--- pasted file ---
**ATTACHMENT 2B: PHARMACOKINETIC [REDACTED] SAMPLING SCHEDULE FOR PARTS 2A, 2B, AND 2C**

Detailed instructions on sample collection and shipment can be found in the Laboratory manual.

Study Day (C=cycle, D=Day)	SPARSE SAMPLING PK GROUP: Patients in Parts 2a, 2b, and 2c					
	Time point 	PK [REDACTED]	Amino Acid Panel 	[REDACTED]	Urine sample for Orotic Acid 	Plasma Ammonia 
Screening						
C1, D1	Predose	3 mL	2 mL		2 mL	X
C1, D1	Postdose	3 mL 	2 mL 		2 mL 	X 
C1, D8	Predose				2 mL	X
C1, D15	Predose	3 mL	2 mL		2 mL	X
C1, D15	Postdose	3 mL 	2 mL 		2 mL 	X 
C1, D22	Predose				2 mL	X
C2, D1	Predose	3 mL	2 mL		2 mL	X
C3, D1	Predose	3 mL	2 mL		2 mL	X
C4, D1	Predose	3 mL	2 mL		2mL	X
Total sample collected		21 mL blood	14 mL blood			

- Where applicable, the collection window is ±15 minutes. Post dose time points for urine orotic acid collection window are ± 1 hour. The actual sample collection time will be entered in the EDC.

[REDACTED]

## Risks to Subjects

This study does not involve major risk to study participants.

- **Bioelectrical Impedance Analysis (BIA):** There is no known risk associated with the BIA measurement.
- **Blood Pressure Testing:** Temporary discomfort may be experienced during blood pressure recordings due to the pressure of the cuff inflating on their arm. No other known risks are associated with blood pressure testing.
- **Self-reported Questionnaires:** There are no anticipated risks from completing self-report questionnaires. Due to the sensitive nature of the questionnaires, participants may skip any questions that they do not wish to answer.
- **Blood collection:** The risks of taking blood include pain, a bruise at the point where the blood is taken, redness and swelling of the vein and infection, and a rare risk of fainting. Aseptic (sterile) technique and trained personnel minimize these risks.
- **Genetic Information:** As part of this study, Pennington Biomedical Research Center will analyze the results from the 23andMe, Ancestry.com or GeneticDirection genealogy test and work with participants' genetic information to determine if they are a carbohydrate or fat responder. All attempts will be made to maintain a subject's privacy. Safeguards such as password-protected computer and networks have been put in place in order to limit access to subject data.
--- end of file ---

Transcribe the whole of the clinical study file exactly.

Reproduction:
**ATTACHMENT 2B: PHARMACOKINETIC [REDACTED] SAMPLING SCHEDULE FOR PARTS 2A, 2B, AND 2C**

Detailed instructions on sample collection and shipment can be found in the Laboratory manual.

Study Day (C=cycle, D=Day)	SPARSE SAMPLING PK GROUP: Patients in Parts 2a, 2b, and 2c					
	Time point 	PK [REDACTED]	Amino Acid Panel 	[REDACTED]	Urine sample for Orotic Acid 	Plasma Ammonia 
Screening						
C1, D1	Predose	3 mL	2 mL		2 mL	X
C1, D1	Postdose	3 mL 	2 mL 		2 mL 	X 
C1, D8	Predose				2 mL	X
C1, D15	Predose	3 mL	2 mL		2 mL	X
C1, D15	Postdose	3 mL 	2 mL 		2 mL 	X 
C1, D22	Predose				2 mL	X
C2, D1	Predose	3 mL	2 mL		2 mL	X
C3, D1	Predose	3 mL	2 mL		2 mL	X
C4, D1	Predose	3 mL	2 mL		2mL	X
Total sample collected		21 mL blood	14 mL blood			

- Where applicable, the collection window is ±15 minutes. Post dose time points for urine orotic acid collection window are ± 1 hour. The actual sample collection time will be entered in the EDC.

[REDACTED]

## Risks to Subjects

This study does not involve major risk to study participants.

- **Bioelectrical Impedance Analysis (BIA):** There is no known risk associated with the BIA measurement.
- **Blood Pressure Testing:** Temporary discomfort may be experienced during blood pressure recordings due to the pressure of the cuff inflating on their arm. No other known risks are associated with blood pressure testing.
- **Self-reported Questionnaires:** There are no anticipated risks from completing self-report questionnaires. Due to the sensitive nature of the questionnaires, participants may skip any questions that they do not wish to answer.
- **Blood collection:** The risks of taking blood include pain, a bruise at the point where the blood is taken, redness and swelling of the vein and infection, and a rare risk of fainting. Aseptic (sterile) technique and trained personnel minimize these risks.
- **Genetic Information:** As part of this study, Pennington Biomedical Research Center will analyze the results from the 23andMe, Ancestry.com or GeneticDirection genealogy test and work with participants' genetic information to determine if they are a carbohydrate or fat responder. All attempts will be made to maintain a subject's privacy. Safeguards such as password-protected computer and networks have been put in place in order to limit access to subject data.